This year, the Wellcome Image Awards – showcasing pictures by scientists – turn 20. They’ve continuously astounded audiences by showing the most normal of subjects in all sorts of weird new ways, thanks to the latest developments in imaging technology. And believe us, this year’s entries are no exception. Here are a few highlights that are especially jaw-dropping.
‘Cat Skin and Blood Supply’, David Linstead (pictured above)
The internet might be 98 percent images of cats – but here’s one with a difference, where we get up close and personal with the skin of a moggy through an imaging process called polarised light microscopy. See the thicker yellow strands? They’re whiskers: super-sensitive touch receptors which send the smallest of signals – even vibrations in the air – on a direct route to the brain. You can hardly blame cats for being nervy, based on this.
‘The Placenta Rainbow’, Suchita Nadkarni
These little sacks of protein were shot with the aid of lasers to help illuminate their carriers: mice 12 days into their 20-day pregnancies. Surely the hugest takeaway from the image is this: whoever would have guessed that mice placenta would turn out to resemble Jamaican patties? Ah, the wonders of nature.
‘Language Pathways of the Brain’, Stephanie J Forkel, Ahmad Beyh and Alfonso de Lara
Everybody knows the brain is full of grey matter – but it also contains white matter, which acts as a conduit for bits of information to zip around the brain. This unremarkable-looking, sluglike thing is actually called the arcuate fasciculus, which connects the two areas that deal with potentially the most incredible thing that human beings are capable of: language. The folks behind this image created it by making an MRI scan of a brain, sending the data into a 3D printer, then illuminating the model with all sorts of cool coloured lights.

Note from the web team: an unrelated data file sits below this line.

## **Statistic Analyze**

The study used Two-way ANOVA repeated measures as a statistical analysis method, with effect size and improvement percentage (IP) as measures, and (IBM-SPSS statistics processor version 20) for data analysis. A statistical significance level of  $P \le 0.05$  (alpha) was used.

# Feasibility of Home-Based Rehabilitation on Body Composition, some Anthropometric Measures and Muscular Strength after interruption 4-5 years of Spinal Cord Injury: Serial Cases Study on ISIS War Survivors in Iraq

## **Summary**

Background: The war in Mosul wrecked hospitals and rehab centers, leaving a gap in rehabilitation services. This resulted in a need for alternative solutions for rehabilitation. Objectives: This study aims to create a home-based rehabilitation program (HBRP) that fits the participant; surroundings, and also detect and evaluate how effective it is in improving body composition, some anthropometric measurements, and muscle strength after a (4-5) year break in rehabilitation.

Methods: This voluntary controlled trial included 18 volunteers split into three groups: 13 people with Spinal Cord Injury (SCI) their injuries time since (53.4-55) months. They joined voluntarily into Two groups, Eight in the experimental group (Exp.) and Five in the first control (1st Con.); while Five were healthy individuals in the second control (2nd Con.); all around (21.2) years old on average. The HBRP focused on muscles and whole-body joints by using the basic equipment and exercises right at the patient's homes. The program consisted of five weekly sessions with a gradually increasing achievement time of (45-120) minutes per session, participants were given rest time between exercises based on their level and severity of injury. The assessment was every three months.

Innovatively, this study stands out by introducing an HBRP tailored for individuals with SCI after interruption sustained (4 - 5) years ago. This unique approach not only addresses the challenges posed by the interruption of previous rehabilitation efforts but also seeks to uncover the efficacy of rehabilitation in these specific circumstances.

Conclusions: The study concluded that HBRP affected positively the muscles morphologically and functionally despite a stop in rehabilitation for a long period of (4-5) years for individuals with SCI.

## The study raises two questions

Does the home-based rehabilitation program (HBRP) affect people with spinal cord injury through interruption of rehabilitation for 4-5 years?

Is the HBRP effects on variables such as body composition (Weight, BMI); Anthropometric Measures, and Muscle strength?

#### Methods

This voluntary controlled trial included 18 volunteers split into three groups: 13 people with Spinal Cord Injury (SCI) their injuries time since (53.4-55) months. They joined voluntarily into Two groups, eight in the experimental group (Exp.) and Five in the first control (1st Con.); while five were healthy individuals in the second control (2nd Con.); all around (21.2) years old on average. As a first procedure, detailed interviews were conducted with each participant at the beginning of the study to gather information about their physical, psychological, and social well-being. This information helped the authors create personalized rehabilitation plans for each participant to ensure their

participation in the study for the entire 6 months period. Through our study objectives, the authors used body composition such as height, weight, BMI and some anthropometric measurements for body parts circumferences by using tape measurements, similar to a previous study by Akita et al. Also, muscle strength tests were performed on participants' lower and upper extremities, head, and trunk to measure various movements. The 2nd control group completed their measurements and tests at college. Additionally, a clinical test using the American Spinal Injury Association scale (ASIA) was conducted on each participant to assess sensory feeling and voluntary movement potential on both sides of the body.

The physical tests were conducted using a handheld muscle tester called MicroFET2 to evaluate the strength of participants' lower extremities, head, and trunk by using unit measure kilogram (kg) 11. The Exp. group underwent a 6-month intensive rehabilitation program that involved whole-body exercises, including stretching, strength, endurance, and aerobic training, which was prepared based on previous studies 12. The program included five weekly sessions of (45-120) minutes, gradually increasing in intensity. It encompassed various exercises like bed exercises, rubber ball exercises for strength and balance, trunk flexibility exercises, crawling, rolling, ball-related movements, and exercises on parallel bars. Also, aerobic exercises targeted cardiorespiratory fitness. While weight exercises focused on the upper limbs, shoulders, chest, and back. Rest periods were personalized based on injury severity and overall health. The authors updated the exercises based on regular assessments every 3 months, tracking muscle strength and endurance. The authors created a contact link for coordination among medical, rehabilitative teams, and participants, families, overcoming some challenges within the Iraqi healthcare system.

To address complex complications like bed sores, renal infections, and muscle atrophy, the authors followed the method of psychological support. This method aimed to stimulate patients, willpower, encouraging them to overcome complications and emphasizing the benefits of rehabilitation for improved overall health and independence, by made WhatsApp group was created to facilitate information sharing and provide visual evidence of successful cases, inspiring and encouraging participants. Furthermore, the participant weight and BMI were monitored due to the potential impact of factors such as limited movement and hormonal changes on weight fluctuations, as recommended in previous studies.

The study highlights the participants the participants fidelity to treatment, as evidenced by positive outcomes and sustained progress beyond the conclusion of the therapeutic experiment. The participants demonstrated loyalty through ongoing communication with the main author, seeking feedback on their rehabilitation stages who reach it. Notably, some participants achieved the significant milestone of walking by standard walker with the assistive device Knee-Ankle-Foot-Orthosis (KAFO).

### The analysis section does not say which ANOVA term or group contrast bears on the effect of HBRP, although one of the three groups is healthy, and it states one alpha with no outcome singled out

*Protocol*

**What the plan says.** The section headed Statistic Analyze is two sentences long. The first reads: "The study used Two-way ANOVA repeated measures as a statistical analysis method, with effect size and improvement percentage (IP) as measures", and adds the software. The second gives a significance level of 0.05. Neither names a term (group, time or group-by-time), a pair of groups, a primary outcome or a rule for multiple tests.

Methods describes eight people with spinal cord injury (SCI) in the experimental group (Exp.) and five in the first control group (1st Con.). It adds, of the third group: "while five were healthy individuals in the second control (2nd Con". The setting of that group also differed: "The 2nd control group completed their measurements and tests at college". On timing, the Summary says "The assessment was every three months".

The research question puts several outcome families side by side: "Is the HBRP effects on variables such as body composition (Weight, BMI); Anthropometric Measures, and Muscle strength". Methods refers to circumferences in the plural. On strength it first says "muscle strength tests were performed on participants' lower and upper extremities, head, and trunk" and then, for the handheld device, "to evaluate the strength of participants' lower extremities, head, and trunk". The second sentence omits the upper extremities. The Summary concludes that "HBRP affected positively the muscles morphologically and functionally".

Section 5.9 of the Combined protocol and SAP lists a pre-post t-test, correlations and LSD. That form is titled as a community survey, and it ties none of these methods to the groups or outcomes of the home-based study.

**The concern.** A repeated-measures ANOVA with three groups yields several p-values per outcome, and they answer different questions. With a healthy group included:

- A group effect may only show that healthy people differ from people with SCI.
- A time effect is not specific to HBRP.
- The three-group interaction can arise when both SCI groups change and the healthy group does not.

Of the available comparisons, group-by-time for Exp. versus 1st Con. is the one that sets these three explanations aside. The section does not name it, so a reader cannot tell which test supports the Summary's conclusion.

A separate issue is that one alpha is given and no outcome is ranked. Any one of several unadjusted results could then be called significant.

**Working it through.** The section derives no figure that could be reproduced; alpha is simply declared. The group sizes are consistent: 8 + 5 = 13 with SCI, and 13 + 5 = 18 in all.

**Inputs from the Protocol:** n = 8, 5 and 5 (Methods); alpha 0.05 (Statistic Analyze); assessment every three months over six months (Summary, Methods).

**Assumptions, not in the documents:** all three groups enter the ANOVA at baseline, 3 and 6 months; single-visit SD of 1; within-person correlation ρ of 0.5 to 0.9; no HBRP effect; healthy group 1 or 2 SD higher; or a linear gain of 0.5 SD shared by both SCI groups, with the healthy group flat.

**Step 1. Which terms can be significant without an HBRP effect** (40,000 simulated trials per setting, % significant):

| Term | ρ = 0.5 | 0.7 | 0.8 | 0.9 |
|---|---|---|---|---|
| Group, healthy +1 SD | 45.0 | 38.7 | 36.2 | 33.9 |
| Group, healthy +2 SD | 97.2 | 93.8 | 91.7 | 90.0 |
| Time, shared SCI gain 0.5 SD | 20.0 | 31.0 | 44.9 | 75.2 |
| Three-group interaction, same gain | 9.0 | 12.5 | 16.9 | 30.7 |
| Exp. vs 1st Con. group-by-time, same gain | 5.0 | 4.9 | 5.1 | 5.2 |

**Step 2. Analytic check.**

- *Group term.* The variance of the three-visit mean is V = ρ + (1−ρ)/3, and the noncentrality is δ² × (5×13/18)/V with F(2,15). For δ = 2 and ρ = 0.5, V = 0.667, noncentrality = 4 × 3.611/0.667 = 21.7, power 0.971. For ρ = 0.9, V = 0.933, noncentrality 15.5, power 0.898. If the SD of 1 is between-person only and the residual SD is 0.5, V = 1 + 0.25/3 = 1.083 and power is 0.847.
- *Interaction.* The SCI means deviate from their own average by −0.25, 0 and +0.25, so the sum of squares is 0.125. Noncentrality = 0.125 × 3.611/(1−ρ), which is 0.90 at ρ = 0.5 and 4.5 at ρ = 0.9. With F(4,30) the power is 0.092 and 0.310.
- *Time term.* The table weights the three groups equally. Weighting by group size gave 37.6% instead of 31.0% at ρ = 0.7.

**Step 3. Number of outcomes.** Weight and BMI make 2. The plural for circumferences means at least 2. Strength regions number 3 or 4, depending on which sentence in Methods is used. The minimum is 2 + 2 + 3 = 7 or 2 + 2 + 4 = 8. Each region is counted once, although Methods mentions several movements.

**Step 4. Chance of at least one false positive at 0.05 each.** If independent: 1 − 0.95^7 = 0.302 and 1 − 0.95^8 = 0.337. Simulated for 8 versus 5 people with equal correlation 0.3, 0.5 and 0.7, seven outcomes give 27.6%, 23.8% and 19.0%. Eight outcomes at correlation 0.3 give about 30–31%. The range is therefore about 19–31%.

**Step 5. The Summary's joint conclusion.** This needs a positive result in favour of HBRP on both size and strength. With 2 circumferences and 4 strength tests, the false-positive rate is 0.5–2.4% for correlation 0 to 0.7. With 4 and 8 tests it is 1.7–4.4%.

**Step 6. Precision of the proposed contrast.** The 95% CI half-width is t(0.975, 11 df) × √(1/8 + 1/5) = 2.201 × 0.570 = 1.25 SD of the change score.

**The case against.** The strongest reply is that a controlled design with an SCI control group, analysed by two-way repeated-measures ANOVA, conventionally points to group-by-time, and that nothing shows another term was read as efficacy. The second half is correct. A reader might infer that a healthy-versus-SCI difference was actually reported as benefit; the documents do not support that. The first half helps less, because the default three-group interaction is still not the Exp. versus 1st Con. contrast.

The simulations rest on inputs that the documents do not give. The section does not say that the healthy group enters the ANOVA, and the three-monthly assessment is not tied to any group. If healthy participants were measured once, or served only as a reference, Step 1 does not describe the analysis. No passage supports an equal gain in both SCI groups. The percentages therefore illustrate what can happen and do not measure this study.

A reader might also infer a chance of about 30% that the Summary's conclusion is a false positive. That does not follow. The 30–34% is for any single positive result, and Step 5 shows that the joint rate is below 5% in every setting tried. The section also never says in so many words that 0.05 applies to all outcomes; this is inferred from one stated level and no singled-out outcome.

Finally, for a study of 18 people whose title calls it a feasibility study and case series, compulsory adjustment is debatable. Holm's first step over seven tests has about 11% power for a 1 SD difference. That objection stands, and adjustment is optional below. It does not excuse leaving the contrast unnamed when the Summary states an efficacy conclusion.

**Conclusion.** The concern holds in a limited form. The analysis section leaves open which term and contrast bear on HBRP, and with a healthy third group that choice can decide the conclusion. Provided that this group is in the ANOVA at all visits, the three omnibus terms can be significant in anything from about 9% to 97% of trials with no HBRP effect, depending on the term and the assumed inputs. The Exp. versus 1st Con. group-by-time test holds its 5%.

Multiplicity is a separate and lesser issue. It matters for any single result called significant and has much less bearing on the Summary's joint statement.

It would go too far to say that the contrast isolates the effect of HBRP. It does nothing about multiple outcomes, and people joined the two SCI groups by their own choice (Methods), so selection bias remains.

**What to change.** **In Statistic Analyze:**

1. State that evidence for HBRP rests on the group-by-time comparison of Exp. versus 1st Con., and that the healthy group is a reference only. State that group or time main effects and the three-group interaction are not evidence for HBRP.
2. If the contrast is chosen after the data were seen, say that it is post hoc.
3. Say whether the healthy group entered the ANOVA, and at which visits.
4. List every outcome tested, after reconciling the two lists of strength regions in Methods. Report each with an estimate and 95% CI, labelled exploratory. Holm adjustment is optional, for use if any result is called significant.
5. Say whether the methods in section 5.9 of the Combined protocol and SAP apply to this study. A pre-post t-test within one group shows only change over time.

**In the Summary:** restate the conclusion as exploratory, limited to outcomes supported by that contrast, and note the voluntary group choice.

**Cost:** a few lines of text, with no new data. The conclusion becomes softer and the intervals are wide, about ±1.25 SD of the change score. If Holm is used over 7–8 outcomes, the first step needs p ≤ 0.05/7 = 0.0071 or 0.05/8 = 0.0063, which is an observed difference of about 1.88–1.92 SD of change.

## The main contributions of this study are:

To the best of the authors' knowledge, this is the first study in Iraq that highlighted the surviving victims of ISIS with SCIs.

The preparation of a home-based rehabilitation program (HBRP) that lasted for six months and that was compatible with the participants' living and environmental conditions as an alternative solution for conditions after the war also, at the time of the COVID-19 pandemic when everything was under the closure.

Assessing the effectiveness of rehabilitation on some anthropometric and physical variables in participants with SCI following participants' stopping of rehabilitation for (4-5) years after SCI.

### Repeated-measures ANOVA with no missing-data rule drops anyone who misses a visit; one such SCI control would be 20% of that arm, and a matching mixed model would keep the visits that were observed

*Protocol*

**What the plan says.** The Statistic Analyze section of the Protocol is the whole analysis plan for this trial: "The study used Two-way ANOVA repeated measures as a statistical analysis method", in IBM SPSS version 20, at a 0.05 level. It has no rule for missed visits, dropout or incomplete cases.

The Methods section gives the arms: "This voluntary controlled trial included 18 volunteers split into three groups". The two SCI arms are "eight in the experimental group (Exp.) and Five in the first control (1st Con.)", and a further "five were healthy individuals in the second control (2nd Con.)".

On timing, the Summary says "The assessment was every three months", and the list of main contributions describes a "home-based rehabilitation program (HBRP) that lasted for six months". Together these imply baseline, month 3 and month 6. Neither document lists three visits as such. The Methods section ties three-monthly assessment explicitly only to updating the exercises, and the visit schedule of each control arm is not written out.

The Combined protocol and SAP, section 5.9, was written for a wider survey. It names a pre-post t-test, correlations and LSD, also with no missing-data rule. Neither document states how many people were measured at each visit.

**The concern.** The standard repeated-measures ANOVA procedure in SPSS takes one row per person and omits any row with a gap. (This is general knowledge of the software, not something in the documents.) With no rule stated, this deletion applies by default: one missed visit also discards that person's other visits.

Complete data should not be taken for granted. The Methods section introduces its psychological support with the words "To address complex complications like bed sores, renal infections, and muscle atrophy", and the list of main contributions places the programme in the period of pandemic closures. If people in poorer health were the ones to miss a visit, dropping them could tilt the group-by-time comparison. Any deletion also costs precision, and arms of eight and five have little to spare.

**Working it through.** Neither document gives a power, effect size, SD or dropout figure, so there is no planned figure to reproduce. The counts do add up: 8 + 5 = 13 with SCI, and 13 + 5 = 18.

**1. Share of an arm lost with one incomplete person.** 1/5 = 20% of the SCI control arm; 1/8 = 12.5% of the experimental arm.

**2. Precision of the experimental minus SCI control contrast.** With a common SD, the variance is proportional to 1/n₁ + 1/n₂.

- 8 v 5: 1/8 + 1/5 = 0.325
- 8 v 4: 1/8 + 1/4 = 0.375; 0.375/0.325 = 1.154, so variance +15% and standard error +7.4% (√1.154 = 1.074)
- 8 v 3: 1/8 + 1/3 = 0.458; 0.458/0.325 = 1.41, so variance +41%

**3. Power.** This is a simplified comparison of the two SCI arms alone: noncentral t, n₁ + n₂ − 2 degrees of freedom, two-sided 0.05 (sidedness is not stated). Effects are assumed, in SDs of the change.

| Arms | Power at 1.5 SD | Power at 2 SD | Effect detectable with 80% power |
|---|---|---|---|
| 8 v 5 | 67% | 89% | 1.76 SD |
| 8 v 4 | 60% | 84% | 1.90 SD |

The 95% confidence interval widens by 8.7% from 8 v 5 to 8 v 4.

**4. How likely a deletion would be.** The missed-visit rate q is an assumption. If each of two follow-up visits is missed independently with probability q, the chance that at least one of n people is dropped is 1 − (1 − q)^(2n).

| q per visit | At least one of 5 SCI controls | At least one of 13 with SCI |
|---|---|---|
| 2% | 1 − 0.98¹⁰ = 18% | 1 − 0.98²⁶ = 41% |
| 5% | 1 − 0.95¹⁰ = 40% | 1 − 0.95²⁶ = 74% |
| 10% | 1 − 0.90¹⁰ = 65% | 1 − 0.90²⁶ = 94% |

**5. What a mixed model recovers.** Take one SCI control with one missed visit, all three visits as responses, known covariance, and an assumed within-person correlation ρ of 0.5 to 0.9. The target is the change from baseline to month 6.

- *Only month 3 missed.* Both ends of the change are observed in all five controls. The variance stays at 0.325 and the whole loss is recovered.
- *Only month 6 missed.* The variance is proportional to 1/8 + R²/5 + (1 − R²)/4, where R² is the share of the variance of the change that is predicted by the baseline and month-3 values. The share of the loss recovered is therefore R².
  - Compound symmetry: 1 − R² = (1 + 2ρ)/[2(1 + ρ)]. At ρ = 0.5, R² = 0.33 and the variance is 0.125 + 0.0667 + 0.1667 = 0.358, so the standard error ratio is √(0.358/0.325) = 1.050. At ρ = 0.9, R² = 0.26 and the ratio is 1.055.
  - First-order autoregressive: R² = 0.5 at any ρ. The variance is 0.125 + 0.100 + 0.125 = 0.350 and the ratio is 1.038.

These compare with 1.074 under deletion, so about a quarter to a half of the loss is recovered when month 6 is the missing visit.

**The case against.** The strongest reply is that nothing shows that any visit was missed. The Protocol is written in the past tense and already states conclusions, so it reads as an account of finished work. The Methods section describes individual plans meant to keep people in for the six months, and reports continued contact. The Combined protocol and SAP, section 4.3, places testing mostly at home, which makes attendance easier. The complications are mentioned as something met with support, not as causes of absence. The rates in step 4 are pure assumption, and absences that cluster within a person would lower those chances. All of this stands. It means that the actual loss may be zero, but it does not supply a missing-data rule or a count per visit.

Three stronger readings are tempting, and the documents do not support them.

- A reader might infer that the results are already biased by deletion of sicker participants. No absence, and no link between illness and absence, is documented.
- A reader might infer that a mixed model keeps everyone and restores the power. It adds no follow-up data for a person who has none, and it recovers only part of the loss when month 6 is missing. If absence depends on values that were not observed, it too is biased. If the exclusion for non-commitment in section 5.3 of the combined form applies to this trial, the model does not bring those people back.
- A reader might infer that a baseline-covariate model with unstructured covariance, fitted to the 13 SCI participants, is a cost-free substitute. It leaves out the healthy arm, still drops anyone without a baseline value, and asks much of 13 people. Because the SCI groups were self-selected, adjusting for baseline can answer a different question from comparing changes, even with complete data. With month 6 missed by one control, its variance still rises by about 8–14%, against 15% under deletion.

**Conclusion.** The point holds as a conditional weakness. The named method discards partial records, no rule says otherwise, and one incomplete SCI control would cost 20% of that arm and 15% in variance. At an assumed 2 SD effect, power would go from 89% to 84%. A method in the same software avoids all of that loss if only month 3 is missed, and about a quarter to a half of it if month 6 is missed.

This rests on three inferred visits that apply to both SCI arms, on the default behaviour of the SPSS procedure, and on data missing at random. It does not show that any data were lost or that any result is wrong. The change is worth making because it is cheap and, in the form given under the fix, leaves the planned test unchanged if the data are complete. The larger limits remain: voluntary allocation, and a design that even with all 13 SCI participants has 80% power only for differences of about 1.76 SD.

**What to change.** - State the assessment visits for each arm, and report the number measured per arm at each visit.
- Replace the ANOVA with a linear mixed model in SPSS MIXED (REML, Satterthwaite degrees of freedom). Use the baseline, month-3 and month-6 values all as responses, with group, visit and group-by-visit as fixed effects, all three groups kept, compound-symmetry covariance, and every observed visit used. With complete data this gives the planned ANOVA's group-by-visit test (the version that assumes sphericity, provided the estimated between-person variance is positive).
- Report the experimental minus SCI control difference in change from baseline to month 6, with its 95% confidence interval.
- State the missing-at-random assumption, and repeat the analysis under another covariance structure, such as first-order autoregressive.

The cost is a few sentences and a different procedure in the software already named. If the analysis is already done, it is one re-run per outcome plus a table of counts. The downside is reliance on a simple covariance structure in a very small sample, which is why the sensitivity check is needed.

'#Breastcancer Twitter Connections', Eric Clarke, Richard Arnett and Jane Burns
If Twitter feels increasingly like a labyrinth of faceless imbeciles all screaming ‘I HATE YOU!’ at each other, then take comfort in this picture. Using data visualisation, it essentially provides a map of all the tweets that feature the hashtag #breastcancer, each dot representing a user, each connecting line a particular relationship, such as retweeting. All looks a bit more harmonious from this perspective, right?
‘Hawaiian Bobtail Squid’, Mark R Smith
This little Pacific Ocean resident might only be 1.5cm long, but it’s tougher than it looks. The dark thing in the squid’s mantle cavity is a light organ that acts as a home for glowing bacteria, which also contains an ink sac that controls the organ’s light levels. This nifty little trick helps it hunt for shrimp near coral reefs at night.
‘Pigeon Thermoregulation’, Scott Echols
One of the few pictures in the awards where the subject is instantly recognisable. Using a technique called computed topography, this picture maps the countless blood vessels, capillaries and bones that can be found inside the humble pigeon, and is just a reminder of the staggering intricacy Mother Nature applies to her handiwork. Even the bits of it that spend their days lurking beside the bins outside Chicken Cottage.
The awards take place on March 15, and the images will be displayed in the windows of the Wellcome Trust. See www.wellcomeimageawards.org for more details, and more incredible (if occasionally icky) images.